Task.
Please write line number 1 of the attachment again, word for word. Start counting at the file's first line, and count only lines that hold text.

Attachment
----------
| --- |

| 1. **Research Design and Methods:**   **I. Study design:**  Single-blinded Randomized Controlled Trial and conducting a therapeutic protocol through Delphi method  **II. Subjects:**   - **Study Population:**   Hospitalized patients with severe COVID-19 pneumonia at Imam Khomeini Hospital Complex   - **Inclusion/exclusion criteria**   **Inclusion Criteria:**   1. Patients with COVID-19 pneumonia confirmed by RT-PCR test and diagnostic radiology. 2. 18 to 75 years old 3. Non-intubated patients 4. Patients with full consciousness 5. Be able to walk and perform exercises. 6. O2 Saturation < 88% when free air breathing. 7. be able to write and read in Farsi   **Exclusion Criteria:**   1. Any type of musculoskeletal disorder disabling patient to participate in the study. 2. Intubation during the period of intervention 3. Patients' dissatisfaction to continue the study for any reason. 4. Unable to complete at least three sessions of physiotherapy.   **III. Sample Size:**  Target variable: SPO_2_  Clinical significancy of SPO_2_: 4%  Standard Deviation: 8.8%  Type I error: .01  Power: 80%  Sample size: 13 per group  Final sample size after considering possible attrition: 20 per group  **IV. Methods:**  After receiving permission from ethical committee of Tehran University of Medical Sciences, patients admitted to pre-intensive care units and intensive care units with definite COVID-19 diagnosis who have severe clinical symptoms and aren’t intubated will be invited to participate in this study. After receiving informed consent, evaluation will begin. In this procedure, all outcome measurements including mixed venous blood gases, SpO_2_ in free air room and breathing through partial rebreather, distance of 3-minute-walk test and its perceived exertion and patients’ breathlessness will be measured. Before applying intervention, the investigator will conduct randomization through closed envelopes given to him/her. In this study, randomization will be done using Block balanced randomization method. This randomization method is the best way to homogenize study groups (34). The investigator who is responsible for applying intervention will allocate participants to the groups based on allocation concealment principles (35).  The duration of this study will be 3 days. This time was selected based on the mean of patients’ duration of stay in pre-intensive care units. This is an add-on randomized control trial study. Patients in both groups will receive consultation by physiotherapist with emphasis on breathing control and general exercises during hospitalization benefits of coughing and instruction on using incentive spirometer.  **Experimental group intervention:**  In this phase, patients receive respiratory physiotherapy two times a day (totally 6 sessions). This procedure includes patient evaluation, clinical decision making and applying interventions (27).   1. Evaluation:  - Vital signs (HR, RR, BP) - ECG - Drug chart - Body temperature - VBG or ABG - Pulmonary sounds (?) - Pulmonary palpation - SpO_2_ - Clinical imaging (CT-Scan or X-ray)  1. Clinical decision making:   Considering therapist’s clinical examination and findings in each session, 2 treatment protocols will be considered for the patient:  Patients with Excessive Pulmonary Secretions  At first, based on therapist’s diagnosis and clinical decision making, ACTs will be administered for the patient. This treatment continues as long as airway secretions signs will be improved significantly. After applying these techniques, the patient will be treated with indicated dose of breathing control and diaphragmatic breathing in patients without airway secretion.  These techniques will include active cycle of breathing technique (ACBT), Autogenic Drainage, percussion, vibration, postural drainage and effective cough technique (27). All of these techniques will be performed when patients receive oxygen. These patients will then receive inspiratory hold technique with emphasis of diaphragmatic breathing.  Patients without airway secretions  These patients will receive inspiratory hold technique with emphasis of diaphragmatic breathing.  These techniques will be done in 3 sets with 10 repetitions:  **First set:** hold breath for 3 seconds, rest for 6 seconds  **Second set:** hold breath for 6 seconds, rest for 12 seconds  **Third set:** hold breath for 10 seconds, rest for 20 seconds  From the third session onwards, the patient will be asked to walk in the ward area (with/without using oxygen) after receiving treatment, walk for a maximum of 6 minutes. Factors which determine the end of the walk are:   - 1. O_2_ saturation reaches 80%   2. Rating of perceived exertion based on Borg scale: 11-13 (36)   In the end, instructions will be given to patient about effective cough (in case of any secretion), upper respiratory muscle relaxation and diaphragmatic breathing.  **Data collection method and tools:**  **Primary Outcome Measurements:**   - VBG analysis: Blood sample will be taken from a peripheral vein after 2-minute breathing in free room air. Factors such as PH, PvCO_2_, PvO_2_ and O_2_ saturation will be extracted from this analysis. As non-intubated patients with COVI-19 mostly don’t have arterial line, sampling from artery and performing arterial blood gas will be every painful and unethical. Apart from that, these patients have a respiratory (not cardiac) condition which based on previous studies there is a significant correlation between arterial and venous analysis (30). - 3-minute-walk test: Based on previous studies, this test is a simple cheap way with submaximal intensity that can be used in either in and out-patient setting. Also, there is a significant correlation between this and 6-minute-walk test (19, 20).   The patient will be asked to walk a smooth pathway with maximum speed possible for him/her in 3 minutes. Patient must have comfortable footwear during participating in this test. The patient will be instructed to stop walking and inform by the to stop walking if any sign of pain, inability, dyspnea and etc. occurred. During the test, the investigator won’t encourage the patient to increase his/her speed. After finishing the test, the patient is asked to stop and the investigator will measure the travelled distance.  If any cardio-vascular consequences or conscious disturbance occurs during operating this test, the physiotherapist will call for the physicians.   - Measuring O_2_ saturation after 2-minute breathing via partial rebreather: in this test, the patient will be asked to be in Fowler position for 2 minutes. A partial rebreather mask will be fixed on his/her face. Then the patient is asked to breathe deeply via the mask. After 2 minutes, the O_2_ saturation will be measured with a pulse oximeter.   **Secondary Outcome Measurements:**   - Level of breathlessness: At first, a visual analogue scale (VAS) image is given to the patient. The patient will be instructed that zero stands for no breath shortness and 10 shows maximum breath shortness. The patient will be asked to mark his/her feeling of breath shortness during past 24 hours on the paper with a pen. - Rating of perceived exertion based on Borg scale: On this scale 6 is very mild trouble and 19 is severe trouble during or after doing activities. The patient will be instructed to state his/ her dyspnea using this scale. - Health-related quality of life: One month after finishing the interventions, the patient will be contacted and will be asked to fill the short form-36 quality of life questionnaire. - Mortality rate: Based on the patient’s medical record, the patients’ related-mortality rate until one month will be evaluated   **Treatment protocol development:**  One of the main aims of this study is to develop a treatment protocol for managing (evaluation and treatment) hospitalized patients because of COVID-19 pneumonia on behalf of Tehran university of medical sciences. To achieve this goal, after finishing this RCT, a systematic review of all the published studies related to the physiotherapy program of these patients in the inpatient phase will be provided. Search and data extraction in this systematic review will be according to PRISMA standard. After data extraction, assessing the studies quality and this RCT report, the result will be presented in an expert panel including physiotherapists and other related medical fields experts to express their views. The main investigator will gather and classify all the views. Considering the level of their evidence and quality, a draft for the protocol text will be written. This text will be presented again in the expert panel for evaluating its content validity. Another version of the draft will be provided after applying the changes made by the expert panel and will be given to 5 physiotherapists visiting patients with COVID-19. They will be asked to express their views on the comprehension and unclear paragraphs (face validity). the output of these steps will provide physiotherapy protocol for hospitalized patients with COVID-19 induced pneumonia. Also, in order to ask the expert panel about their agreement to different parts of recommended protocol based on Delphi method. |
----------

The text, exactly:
| --- |